That career was short-lived as Dagunduro transferred to Antelope Valley, where he initially set out his first year to work on academics, but came back with a vengeance. For his sophomore year, Dagunduro did nothing less than lead the team in points per game 18.1), total points (654), rebounds per game (8.75), steals per game (2.76) and he even ranked third on the team in blocked shots with 27.
The one thing Adeola realizes, though, all those points, rebounds, assists and steals don't amount to much once he steps on campus at Nebraska. "You are starting over, " He said. "You have obviously something the coaches saw in you to bring you in there, but it's a whole new game. You are playing against bigger, better, faster and more seasoned players. It's something that you have to get used to quickly."
The younger brother of former Husker Ola Dagunduro doesn't have that luxury, as he is a two to play two guys. That means no redshirt, and when he's scheduled to arrive in either summer or August, he knows just what he has to do. "I have to get in there, learn as fast as I can, get to know the guys as well as I can and figure out how I fit in," he said. "There's no more about this being all about me. This is about everything trying to work on the same page."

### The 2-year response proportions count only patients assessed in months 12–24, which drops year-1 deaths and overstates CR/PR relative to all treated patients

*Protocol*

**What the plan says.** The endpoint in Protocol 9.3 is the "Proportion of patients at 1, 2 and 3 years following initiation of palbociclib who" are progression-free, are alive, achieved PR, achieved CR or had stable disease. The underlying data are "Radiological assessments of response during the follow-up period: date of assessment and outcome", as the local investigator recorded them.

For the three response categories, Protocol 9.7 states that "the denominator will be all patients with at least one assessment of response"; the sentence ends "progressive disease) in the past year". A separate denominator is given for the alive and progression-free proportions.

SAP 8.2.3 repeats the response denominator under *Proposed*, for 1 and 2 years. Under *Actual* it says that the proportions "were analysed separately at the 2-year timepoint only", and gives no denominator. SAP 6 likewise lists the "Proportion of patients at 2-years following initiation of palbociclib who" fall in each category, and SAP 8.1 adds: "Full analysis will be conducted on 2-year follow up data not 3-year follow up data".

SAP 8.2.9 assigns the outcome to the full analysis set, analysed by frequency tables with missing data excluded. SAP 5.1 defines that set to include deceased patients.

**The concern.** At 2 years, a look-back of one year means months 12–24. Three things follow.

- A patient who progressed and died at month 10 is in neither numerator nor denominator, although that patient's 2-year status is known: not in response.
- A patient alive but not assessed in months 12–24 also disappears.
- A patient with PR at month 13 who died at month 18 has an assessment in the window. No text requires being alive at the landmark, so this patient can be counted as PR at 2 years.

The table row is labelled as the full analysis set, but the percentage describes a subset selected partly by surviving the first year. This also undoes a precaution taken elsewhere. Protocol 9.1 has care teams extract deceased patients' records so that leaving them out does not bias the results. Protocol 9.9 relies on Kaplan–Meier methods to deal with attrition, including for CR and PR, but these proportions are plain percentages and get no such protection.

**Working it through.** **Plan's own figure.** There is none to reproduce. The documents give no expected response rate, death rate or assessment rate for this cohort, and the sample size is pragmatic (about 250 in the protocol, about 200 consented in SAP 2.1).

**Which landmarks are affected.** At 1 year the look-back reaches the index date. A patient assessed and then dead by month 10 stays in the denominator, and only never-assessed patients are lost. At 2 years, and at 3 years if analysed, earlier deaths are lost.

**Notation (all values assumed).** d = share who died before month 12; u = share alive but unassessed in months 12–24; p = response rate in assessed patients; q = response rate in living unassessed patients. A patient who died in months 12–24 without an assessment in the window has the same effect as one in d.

Much has been made of head coach Doc Sadler and his style of coaching. It's been called abrasive by some and insane by others. While that's going to turn some recruits away, it's one of the things Doc had to offer, aside from everything else, that told him Nebraska would win the day over Penn State, an announcement he will make official today. "He coaches like coaches I had. He's rough, nothing artificial about him and if he's in your face, it's for a reason," he said. "I have heard about his practices, and I tell you what, that's the only way to get guys mentally ready for what they have to do."